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Knives and acid sales

The application of age restrictions for offensive weapons and corrosive substances varies  from  state to state

This page only address the law in the United Kingdom

Offensive Weapons Act 2018

This Act is not yet in force but commencement is expected imminently – perhaps autumn 2021.  The law

  • introduces new legislative measures to control the sale of knives and corrosive substances, and introduces new offences on their possession and use.
  • creates a new criminal offence of selling a corrosive product to a person under the age of 18.
  • creates new criminal offences prohibiting the delivery of bladed products sold online to a residential address, but provides a defence where age verification takes place.

The bladed products in question are those that can cause serious injury, and there are additional defences for made to order items and those for sporting and re-enactment purposes.

Where the seller is based outside of the UK, delivery of a bladed article to an under 18 at any premises is an offence for the delivery company. In practice, delivery to residential addresses is still permitted where the seller has entered into a specific agreement with the delivery company that age verification will take place on delivery.

The legislation does not prescribe what age verification processes or systems should be used for the purposes of meeting one of the conditions for the defence to the offence of sale to an under 18 when the sale was made remotely.  Draft  guidance acknowledged that there are a wide range of age verification processes or systems available, and changes in technology mean these will be subject to change and development.  The Government was also clear during the passage of the legislation in Parliament that it did not want to issue standards for electronic age verification which would in effect tell sellers or delivery companies what age verification systems they should procure and use.  It is for retailers and businesses to decide what system works best for their business models and will allow them to demonstrate that they took all reasonable precautions and exercised all due diligence. It is the responsibility of the seller to make a decision on whether a particular system meets the requirement that [the] “system was likely to prevent persons under the age of 18 from buying corrosive products by that method”.

It is also the responsibility of the seller to take all reasonable precautions and exercise all due diligence to ensure that the package will be delivered into the hands of a person aged 18 or over. The courts will be the final arbiter as to whether the seller has put in place adequate systems, taking into account the particular facts in individual cases. However, it is the Government’s intention that the following examples, either individually or combined, will be insufficient to satisfy the court that robust age verification had taken place:

  • Relying on the person purchasing the corrosive product ticking a box confirming that they are over 18;
  • Relying in any other way on information provided by the purchaser that they are over 18 without conducting additional checks;
  • Using payment systems that may require the customer to be over 18, but which do not verify their age at the point of purchase.

GDPR (in force today)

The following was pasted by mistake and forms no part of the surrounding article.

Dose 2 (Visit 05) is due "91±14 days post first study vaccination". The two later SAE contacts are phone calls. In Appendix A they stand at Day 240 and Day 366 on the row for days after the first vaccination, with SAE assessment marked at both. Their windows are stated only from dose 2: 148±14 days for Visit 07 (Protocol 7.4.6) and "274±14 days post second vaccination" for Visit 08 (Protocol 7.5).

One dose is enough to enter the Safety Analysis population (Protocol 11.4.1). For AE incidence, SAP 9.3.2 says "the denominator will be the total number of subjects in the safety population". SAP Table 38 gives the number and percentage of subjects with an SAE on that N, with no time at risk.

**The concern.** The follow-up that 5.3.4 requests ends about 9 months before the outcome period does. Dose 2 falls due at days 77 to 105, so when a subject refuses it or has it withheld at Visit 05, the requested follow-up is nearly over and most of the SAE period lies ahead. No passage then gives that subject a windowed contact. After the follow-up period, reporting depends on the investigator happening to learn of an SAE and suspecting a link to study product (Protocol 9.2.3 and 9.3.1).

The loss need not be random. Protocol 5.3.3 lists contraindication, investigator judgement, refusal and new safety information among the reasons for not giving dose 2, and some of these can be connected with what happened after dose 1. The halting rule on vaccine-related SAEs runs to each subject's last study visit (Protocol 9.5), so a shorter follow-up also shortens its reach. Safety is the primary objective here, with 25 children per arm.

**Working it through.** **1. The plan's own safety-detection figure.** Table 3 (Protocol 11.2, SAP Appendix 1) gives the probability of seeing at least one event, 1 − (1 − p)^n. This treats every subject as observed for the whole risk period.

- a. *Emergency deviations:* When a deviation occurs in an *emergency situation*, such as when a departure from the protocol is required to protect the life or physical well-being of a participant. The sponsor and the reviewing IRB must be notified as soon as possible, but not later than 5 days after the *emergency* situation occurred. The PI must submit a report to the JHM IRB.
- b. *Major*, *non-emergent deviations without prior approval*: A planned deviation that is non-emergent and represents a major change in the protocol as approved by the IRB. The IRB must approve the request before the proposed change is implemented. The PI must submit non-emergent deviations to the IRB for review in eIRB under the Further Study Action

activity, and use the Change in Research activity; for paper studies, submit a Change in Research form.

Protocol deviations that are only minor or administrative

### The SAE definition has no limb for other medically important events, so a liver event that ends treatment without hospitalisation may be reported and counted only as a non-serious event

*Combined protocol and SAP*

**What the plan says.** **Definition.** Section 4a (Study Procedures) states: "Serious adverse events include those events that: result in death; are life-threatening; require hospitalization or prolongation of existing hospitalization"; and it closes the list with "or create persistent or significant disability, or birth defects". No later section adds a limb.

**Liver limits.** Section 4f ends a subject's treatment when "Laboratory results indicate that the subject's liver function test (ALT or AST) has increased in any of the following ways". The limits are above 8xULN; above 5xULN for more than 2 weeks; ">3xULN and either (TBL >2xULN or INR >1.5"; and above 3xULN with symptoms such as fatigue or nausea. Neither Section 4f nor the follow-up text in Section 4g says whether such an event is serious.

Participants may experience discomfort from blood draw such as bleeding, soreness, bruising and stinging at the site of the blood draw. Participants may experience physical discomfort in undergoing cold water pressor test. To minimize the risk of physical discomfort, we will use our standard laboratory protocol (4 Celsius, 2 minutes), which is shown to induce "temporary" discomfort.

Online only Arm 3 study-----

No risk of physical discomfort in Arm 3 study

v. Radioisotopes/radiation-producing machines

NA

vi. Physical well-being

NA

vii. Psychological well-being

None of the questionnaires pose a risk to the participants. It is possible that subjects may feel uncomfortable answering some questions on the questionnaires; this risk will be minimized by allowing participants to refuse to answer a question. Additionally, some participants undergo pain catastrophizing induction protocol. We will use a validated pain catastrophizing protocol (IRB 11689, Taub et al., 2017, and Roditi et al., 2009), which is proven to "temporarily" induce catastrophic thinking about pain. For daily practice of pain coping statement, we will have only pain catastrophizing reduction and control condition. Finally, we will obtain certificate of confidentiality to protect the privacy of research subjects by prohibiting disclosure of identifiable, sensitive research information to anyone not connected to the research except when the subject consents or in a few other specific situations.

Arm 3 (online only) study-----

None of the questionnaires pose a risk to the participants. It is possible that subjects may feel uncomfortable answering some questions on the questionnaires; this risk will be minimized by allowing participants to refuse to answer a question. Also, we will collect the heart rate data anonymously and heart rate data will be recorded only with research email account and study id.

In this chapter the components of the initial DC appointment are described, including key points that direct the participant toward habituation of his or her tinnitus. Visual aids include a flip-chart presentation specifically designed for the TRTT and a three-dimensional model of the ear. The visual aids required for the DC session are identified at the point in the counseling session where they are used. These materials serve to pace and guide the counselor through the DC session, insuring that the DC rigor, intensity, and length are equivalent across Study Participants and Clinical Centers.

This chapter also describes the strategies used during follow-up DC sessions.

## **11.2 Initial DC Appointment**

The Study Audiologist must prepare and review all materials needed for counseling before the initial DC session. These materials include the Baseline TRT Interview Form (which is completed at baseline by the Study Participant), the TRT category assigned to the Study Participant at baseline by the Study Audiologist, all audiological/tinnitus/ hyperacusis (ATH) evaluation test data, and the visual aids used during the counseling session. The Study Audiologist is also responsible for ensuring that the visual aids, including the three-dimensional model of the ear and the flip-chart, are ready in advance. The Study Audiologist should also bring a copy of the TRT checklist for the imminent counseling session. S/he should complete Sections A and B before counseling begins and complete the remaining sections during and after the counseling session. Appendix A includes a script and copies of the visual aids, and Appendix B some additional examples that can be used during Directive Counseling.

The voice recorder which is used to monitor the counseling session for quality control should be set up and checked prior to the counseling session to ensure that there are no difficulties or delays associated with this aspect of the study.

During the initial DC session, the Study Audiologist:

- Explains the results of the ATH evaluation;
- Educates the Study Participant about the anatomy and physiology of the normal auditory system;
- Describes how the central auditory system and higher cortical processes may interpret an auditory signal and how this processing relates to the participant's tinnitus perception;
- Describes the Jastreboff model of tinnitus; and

You should be sure that your users – even if they are not buying knives or acid –  are at least old enough to give consent for their personal data to be processed, if you rely on consent under Article 8 of GDPR, as a basis for processing some or all personal data you obtain from your users.  (Remember, personal data  even includes just an IP address.)  In the UK, this “age of  digital consent” is 13 but it varies between EU member states so if you have users in the EU, you will need to also determine their location and apply the relevant age as part of this check.

Age Appropriate Design Code (in force today, but grace period in operation in the UK until 2 September 2021)

This requires sites to consider if they could risk the moral, physical or mental well-being of children under 18.  And if so, to put in proportional measures to safeguard children and young people.

Sites selling  knives or acids need to pay close attention to their design to minimise the risk that they could impact the mental well-being of minors looking at the site.  If  a site is concerned that it could have a negative impact on  children viewing its pages,  then some degree of age verification should be applied.

The rigor required is a matter for the judgement of the sites concerned – giving consideration to the nature of the content on the site, the number of users under 18 found to be using it, etc.  But given the reputational risk if a child is harmed after visiting your website, perhaps frequently, we recommend at least a standard level of assurance.  See our page on levels of assurance for an explanation of the methods of age verification that  achieve this degree of confidence in an age check.

Online Safety Bill (only draft legislation, not yet passed by Parliament)

As online retailers rarely allow users to interact and share content such as photographs, they are not  in scope for the Online Safety legislation.  There is a specific exemption for sites which allow comments on content produced and published directly by the site itself, not by users.

Please read our briefing on the Online Safety Bill for further explanation if you are concerned  your site might not be exempted to learn of the new duties it imposes.


Posted on

May 17, 2021

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